But that’s not a long-term response; either sectors will end up collaborating to create common industry standards, or – certainly in Europe – they will be regulated, if governments are serious about carbon reduction. The NYT quotes Hewlett-Packard’s Bonnie Nixon Gardner:
If you’re going to make a real difference, you have to let go of your corporate ego… Many of us are operating in the same regions, with the same suppliers, even in the same factories, so our voice together is going to be much more powerful.”
Timberland, likewise, is working with competitors to “create a common means of evaluating the supplier’s carbon footprint.”
Fast Company, meanwhile, has a list of 50 things business are doing to green themselves. They’re snapshots, obviously, but they give a sense of the current landscape.
In case that cheers you up, it’s worth turning to the Guardian’s Green Guide, the paper’s annual survey of environmental progress. It’s clear that business is heading in the right direction, but probably not at the right speed. Some quick points: only 68 of the FTSE 100 firms were willing (or able) to disclose their carbon emissions (there’s data attached to the article); while six of the world’s ten largest companies are in the oil or the car sector, and are likely to make environmental haste slowly. 75% of NGOs and the general public agree (according to a MORI poll) that “industry and commerce do not pay enough attention to their social responsibilities” while 48% of investors and 30% of ‘captains of industry’ agree. (And only 26% of Conservative MPs; maybe David Cameron has a tougher task then he anticipates in creating a ‘green Conservatism’).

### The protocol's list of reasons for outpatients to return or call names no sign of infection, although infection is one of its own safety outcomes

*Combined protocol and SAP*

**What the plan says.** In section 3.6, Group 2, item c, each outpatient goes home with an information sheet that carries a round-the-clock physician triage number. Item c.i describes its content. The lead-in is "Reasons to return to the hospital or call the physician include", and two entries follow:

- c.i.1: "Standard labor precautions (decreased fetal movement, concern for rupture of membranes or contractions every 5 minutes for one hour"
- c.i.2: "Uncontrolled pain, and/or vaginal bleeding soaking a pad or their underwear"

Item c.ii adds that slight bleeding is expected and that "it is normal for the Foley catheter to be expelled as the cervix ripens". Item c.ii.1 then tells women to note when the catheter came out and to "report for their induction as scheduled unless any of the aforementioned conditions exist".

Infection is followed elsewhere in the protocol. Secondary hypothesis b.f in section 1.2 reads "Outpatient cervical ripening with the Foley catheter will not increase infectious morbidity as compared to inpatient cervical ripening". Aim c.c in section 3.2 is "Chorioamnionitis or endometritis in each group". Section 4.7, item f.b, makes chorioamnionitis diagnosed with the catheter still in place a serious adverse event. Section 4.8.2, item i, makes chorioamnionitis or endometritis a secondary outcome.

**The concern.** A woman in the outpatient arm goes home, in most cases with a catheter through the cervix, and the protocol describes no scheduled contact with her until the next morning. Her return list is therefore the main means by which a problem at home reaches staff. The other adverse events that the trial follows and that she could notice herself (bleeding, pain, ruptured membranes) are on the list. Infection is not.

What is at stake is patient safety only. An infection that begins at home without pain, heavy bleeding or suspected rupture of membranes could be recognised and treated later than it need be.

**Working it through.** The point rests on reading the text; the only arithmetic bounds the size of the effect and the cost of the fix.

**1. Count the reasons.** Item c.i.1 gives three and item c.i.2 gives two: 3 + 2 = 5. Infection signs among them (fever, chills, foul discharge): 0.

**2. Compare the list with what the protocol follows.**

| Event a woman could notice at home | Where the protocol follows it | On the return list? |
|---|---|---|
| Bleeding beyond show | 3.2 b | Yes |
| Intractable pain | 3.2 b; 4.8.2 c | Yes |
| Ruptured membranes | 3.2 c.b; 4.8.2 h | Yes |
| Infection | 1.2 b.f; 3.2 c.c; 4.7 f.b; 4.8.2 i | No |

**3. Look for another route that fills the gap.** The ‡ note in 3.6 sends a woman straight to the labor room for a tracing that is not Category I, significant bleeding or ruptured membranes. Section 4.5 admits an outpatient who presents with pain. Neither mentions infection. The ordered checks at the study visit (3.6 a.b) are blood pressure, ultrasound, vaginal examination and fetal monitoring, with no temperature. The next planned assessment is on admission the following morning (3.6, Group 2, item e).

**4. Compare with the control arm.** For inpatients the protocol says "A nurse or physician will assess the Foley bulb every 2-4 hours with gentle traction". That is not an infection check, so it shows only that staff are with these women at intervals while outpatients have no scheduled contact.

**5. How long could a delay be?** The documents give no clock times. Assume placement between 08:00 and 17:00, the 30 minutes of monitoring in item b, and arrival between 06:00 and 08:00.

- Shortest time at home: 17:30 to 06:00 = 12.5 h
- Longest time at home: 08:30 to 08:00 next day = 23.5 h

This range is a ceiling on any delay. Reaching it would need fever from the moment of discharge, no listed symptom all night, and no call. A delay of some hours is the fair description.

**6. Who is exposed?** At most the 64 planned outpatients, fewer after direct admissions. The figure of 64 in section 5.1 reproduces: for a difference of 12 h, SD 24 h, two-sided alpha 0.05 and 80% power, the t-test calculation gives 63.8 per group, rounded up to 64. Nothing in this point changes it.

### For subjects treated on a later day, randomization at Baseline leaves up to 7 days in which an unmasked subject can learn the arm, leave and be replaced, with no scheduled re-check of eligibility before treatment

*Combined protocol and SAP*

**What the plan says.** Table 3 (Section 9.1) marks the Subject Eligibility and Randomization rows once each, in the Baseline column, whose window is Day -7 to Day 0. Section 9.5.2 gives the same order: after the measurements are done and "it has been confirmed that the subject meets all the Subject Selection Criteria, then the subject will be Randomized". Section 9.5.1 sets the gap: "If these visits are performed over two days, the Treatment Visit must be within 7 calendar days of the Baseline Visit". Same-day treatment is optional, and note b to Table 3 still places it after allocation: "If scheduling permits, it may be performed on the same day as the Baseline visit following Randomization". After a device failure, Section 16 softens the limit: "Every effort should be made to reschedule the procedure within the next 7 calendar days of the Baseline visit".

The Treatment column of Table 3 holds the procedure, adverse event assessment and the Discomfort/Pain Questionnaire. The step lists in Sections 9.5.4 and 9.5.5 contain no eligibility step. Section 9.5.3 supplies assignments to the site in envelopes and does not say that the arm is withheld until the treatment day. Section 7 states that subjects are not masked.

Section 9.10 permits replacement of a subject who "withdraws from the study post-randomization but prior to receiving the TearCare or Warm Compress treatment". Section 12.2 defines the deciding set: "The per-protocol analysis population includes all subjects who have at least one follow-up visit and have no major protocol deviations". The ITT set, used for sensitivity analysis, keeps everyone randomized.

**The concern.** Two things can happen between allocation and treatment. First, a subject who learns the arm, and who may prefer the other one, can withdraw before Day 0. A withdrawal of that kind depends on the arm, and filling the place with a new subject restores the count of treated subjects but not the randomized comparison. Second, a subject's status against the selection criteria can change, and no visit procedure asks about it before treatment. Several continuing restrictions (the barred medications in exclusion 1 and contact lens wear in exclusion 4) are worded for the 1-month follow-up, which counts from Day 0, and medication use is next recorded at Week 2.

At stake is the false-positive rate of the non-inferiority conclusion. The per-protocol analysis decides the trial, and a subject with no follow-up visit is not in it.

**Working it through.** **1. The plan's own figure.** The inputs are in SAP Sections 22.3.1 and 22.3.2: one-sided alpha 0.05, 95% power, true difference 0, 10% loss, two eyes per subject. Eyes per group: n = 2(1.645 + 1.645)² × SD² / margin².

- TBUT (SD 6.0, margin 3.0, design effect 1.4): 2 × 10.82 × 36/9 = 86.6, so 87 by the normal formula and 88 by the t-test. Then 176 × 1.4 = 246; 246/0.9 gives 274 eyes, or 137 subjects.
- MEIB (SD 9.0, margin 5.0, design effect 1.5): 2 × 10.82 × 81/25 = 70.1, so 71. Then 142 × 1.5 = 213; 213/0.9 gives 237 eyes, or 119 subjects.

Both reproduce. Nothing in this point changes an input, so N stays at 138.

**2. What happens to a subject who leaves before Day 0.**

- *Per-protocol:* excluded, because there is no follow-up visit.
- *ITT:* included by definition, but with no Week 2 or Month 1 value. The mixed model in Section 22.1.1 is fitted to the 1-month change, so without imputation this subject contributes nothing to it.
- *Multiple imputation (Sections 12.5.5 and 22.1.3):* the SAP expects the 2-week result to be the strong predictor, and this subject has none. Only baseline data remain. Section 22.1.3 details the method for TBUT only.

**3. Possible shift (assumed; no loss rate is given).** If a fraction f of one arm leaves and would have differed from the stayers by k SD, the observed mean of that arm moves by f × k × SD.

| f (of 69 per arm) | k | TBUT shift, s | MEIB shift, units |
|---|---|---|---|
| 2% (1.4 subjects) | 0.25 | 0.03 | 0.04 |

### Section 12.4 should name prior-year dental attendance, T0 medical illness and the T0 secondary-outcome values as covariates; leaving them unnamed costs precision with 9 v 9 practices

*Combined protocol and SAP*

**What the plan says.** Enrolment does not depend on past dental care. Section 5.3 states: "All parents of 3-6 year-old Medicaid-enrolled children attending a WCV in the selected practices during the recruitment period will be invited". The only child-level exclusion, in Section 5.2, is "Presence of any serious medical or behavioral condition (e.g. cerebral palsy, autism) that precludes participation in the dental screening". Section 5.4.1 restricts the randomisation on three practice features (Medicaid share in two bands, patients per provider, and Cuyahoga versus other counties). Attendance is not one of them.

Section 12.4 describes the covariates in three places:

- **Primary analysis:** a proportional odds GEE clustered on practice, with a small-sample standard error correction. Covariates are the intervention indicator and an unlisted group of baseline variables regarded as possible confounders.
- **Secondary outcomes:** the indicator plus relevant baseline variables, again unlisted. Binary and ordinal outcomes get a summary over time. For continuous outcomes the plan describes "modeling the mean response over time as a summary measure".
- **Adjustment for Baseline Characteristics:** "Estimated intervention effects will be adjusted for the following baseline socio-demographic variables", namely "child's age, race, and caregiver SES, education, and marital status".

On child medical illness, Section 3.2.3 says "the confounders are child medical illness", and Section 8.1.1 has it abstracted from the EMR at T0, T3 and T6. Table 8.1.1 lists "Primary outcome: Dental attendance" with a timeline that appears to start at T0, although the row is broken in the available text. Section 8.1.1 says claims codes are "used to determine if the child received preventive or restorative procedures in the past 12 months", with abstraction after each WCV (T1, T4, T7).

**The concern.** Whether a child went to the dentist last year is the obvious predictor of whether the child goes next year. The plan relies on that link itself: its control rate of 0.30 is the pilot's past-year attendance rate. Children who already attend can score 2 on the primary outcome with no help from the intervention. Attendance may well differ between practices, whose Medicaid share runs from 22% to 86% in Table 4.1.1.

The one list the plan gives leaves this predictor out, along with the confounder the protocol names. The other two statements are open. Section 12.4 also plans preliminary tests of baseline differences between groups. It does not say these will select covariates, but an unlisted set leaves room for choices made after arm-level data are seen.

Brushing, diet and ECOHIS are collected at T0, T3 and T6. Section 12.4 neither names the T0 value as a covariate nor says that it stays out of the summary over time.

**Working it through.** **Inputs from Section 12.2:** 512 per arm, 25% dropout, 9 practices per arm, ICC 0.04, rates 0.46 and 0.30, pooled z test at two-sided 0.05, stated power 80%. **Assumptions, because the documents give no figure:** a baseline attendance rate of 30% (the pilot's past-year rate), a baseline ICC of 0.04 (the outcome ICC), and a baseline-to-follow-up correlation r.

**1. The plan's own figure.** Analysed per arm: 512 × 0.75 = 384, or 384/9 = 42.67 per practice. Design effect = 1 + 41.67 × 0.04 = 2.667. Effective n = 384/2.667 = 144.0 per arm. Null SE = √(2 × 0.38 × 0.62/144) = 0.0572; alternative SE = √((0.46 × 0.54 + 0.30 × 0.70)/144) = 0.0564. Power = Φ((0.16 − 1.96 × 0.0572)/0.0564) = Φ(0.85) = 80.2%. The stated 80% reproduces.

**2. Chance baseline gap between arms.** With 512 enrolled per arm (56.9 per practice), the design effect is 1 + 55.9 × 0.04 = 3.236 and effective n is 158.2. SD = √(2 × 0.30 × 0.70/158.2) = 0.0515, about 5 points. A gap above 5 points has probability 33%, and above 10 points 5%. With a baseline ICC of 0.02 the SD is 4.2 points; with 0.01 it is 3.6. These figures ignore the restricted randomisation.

On the positive side, the same MORI poll reports that 45% of businesses say that environmental degradation is the most important issue facing business – placing it top of the list. (A recent Shaping Tomorrow poll which I can’t currently find had a different result, to my surprise but not theirs). And the two articles on initiatives by London, and by individual American states, suggest that more local approaches may be more effective than waiting on governments. Businesses wanting a ‘no excuses’ approach to ethics and environmentalism can check in with the Co-op.
Business Voice, the CBI’s monthly magazine, asks if the UK can be the “world’s green champion?” [No links, since site was down at timw of writing]. There are profiles of various ‘cleantech’ (environmental technology) companies, all of which seem small and fairly early stage to me. The answer seems to be ‘up to a point’, especially in marine energy technology (all that sea and all that technical North Sea oil expertise), providing the government will back the industry with appropriate investment. The role of government – as a regulator or enabler – is critical to getting to green business on a sufficiently quick timescale. But Business Voice, and the corporate lobby in the US, would be complaining loudly if the government suggested that regulation or sanctions were necessary to reduce carbon emissions rapidly enough to bring global warming under control.
Thanks to Core 77 for the NYT lead.